Attorney Diane stepped forward. Beguilingly, she said, “This is a court order signed by a judge; you have the warrant. Leigh here can recognize the software.” She rested her hand on his forearm. “We need an experienced officer like you to execute the warrant.”

“Thet judge pulls bogus orders outta his ass all the time. It don’t spell out what it is, I don’t execute it.”

Esquire hadn’t been regaled with the deputy’s adventures like we had, but the antipathy between the two men had blossomed, instant and intense. He said, “Come, Deputy, explain that to the judge.”

“Folks say you got fancy-ass Harvard law school, but that don’t cut no ice. I don’t tote for you. I works for the Sheriff.”

“The judge hears this, you might not work for anyone.”

The deputy stared at Esquire. He unhurriedly took the cigar out of his mouth, pulled out a paper pouch of tobacco, tucked in a chaw, and reinserted the cigar. He gave the distinct impression he’d like to address Esquire with the nightstick. Finally, he said, “Let’s git.” He turned and stomped away.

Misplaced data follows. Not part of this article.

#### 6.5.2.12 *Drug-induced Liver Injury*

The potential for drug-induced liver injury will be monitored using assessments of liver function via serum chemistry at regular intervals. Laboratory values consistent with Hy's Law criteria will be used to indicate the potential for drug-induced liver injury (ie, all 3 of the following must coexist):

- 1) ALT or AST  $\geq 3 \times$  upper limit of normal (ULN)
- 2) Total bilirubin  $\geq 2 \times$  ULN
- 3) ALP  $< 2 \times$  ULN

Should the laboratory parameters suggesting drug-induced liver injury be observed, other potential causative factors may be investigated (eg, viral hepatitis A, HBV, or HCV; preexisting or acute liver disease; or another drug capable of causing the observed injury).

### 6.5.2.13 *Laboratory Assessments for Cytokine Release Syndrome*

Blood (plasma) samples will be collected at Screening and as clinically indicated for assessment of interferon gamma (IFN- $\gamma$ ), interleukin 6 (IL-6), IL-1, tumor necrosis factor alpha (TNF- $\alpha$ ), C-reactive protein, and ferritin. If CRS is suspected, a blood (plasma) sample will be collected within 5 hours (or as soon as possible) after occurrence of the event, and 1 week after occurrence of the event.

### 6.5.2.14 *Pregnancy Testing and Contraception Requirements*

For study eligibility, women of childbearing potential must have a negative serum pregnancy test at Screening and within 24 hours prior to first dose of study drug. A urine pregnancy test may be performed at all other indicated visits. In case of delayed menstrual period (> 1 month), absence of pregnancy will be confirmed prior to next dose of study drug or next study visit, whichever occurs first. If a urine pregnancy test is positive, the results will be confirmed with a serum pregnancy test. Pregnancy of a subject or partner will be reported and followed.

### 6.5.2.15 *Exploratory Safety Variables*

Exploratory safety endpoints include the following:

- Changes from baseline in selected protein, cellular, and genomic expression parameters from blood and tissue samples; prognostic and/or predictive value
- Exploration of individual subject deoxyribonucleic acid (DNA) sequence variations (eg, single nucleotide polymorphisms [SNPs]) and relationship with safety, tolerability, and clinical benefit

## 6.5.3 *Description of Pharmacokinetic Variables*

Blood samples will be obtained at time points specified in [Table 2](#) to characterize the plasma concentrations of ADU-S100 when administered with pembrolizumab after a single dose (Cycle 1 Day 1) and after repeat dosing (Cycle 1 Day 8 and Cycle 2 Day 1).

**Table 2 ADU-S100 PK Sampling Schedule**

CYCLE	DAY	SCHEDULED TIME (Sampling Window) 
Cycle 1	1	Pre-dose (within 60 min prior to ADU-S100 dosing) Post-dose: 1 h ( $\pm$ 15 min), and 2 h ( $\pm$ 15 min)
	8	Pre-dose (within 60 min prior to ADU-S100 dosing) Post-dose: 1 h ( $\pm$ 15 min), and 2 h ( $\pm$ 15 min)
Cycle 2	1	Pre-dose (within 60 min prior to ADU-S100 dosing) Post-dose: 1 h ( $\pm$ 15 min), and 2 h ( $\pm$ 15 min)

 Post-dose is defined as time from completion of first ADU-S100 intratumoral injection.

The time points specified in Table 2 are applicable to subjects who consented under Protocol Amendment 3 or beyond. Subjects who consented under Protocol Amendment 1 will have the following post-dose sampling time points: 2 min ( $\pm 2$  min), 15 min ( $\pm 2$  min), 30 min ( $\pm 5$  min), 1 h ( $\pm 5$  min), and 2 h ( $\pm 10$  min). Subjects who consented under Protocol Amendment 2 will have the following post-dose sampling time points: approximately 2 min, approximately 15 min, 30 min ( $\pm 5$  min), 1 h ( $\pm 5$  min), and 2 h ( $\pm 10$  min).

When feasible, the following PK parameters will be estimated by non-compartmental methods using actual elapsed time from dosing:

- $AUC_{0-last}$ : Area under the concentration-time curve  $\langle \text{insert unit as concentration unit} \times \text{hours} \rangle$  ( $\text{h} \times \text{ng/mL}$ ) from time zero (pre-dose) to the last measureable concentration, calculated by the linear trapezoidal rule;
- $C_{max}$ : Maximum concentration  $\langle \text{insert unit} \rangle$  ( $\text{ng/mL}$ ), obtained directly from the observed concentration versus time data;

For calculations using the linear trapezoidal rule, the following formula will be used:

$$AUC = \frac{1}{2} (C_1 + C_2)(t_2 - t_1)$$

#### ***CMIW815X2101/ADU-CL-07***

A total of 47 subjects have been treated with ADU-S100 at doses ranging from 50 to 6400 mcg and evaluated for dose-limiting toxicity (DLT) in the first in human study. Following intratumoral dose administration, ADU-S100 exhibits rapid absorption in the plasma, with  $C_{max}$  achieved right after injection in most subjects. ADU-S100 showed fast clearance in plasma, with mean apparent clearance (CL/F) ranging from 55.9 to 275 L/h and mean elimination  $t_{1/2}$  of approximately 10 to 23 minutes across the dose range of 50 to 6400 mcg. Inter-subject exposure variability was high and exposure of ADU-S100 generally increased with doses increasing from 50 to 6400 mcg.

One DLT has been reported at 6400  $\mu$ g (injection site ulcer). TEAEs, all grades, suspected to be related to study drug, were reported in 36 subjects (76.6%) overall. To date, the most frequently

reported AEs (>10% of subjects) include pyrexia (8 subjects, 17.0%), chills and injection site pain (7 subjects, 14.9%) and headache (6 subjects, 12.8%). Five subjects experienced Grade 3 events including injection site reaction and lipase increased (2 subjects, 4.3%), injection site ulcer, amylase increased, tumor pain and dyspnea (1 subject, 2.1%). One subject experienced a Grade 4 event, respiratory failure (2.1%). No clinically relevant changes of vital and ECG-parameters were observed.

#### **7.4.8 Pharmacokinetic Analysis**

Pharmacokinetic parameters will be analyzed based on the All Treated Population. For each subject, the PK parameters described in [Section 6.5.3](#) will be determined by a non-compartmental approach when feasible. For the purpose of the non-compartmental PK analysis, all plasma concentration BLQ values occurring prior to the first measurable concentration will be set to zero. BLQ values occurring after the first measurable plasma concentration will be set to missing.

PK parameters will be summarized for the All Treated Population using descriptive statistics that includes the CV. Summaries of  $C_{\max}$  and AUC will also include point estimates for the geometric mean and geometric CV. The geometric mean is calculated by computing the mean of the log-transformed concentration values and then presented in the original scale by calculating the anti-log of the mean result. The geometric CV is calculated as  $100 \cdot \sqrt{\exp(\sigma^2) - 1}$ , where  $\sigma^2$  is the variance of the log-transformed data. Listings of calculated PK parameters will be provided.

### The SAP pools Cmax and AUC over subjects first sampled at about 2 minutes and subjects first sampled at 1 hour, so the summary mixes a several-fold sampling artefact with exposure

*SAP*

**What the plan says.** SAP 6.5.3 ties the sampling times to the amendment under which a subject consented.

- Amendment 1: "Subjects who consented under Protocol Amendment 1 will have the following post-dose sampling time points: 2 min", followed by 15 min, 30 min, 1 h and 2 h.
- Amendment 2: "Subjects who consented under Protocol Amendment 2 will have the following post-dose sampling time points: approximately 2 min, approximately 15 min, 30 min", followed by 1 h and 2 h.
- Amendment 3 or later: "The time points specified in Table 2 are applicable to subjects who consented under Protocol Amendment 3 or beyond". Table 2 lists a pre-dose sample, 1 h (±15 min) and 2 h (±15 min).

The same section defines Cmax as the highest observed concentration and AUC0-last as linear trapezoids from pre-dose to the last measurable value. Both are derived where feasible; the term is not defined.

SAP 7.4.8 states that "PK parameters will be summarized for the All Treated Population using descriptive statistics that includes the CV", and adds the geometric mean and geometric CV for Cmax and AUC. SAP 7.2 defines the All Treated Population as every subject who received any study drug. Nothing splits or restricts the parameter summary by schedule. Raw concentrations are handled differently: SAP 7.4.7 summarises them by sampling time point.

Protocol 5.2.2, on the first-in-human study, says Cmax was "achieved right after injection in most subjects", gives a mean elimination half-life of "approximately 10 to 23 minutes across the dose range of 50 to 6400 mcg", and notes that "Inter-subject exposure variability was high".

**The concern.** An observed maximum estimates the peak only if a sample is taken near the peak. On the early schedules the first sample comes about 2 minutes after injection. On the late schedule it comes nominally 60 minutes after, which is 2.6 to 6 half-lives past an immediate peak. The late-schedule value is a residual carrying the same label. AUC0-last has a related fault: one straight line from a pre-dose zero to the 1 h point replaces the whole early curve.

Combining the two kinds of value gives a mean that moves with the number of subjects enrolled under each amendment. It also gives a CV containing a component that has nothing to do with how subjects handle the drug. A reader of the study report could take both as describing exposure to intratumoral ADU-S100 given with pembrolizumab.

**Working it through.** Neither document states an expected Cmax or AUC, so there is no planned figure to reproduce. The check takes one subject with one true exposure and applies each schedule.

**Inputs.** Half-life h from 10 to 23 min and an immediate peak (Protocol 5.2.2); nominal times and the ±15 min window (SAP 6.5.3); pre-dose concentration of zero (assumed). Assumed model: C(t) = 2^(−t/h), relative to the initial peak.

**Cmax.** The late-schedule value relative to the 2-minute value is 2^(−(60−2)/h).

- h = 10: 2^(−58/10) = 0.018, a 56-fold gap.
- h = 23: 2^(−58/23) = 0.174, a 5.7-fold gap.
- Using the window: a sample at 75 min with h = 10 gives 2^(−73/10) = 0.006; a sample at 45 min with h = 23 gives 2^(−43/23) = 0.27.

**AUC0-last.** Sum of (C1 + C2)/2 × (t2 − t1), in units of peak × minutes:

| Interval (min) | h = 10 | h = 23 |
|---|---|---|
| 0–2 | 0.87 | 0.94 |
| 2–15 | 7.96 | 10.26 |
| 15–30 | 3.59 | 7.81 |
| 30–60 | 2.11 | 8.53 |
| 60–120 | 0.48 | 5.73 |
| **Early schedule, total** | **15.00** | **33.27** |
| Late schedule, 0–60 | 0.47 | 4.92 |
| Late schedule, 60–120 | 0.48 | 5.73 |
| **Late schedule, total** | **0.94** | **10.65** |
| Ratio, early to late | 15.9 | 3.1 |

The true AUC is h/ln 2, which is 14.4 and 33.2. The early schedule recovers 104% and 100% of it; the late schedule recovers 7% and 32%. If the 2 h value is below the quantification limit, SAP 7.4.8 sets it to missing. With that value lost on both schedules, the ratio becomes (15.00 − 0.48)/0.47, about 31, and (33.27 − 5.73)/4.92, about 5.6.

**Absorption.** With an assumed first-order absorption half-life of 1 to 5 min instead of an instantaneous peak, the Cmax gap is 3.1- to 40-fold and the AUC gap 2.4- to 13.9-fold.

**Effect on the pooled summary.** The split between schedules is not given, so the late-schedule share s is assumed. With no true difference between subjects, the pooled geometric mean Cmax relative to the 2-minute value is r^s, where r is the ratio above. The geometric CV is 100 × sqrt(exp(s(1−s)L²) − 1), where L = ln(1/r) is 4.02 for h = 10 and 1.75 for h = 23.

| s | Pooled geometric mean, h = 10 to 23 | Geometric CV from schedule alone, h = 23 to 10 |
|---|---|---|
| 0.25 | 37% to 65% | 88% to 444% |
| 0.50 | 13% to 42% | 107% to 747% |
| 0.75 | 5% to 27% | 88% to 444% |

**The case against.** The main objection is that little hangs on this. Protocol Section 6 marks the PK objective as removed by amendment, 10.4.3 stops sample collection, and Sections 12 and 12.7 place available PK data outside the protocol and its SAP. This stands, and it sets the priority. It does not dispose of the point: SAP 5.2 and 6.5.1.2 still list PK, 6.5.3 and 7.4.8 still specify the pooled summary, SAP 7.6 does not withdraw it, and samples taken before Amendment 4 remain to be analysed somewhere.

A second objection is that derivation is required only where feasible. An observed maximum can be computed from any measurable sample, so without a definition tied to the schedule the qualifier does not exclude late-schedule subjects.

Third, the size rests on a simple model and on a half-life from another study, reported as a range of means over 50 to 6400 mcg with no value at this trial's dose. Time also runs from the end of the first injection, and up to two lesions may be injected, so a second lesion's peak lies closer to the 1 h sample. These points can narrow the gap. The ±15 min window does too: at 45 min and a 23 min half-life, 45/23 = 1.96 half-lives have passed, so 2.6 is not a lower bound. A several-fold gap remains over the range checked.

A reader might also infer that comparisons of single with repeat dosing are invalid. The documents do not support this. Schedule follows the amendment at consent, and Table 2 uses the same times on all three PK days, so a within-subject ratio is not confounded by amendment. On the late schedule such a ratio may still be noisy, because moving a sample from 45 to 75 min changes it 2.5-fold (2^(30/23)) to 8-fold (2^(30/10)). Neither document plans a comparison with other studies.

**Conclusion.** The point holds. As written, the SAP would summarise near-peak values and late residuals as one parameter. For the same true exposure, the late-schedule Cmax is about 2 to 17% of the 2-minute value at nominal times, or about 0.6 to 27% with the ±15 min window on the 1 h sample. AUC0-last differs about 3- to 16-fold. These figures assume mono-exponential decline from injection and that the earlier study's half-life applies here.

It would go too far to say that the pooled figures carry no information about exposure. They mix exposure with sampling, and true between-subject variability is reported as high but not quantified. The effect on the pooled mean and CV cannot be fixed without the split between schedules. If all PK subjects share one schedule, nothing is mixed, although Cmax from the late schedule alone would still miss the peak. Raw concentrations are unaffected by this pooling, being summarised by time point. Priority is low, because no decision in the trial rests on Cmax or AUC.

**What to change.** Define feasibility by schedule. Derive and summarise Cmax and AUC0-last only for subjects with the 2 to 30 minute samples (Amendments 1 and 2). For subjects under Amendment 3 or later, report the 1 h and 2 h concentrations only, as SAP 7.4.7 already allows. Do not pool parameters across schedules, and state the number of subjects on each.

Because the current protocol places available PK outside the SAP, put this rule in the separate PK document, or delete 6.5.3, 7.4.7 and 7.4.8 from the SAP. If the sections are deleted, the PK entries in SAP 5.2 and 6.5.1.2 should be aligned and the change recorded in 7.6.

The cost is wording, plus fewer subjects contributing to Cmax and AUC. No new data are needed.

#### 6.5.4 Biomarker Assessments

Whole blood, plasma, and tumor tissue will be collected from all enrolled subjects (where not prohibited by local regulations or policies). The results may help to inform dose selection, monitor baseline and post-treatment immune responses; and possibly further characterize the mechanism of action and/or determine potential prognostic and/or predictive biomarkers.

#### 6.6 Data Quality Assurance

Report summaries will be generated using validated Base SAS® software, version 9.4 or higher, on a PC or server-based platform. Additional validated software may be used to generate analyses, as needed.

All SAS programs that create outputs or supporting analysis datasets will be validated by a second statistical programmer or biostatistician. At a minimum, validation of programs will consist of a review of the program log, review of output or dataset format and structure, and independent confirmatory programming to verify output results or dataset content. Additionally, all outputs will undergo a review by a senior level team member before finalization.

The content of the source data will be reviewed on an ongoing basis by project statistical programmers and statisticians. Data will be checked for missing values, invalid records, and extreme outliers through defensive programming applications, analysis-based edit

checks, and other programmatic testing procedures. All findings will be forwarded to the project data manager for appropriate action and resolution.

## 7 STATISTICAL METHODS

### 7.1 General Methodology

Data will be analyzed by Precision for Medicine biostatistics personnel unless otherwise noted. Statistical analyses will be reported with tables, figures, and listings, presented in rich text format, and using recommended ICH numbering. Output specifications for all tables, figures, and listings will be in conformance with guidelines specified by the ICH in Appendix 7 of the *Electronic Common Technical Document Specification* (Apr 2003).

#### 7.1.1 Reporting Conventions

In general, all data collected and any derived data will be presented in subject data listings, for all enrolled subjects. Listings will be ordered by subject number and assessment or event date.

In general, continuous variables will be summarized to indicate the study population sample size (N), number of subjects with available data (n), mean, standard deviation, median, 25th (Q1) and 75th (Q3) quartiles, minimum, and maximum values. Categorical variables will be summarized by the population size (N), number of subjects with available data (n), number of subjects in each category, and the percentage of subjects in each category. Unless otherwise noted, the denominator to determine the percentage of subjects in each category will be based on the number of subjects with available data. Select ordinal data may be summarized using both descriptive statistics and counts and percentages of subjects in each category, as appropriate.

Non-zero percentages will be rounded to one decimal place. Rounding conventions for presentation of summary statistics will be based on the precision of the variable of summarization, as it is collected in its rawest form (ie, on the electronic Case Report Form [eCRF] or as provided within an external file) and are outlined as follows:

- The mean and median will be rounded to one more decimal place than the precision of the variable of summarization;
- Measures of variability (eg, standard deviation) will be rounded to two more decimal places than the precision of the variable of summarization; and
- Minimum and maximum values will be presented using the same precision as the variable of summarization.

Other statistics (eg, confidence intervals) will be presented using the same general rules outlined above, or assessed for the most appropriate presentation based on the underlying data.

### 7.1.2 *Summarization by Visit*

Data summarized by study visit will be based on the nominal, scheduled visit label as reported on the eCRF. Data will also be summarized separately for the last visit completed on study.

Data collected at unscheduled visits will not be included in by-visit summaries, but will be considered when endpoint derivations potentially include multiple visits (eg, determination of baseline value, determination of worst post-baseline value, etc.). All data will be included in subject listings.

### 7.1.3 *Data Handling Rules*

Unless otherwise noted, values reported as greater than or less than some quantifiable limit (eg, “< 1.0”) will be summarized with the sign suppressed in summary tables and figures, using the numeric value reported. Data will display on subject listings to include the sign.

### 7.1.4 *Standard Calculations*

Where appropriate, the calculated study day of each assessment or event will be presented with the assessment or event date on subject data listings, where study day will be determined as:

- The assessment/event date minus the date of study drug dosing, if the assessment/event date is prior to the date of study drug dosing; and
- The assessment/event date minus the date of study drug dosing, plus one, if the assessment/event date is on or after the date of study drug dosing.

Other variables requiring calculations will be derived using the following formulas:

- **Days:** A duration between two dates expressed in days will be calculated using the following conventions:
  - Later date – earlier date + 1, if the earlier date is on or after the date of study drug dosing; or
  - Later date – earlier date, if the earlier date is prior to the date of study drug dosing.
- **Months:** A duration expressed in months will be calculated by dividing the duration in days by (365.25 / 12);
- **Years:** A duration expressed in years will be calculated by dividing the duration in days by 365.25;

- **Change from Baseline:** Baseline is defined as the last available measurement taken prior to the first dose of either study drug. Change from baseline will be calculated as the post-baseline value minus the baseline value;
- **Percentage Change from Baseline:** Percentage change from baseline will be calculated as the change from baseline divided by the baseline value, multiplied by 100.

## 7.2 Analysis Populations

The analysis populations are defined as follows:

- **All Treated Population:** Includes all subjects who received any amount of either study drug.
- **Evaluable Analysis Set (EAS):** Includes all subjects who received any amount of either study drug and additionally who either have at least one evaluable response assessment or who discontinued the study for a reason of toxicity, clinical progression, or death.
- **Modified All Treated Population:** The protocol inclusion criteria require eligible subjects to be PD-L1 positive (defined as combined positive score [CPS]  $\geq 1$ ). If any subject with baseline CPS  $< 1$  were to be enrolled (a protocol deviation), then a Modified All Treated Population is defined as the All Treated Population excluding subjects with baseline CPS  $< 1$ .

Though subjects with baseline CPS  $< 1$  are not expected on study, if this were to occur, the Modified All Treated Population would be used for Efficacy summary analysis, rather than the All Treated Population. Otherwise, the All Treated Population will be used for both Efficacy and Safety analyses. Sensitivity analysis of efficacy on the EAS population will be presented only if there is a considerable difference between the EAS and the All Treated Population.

The Raid

The deputy’s heavily muscled Dodge led our convoy of four cars. The paralegals and staff came along as witnesses. We pulled in front of a modest house in a suburban neighborhood.

Chase stayed back to avoid antagonizing Sandman. I was kept waiting in the last car, I was told, for the premises to be secured.

Four got out. Both lawyers and the vice president followed the deputy up the walkway. The deputy banged on the door.

A spikey-haired, sleepy-eyed Sandman came to the entry, tying the belt of his bathrobe.

“We lookin’ for a Daniel Sandman. You happen to be him?”

“Yes.”

“We got a warrant for software. You got any this here software?”

“No, no sir, I don’t.”

“None at all?”

“No sir.”

“Well, then, a good day to you.”

“But… but…” said Esquire. “We came to search.”

“No, we ain’t gonna do no search.”

“But we have a warrant, a search warrant, as directed by a judge.”

“You heard the boy: He ain’t got none of this software. His word’s good enough for me.”

The vice president spoke up. “He has the software and we have a court order.”

The deputy spoke in mean, measured words. “You heard the boy. He said he ain’t got software. Now, you wantin’ to mess with me?”

Thwarted, the lawyers trudged back to the cars. Revving the Dodge’s big engine, the deputy whipped the powerful car down the street and out of sight.

“We still have the court order for his workplace,” said the vice president.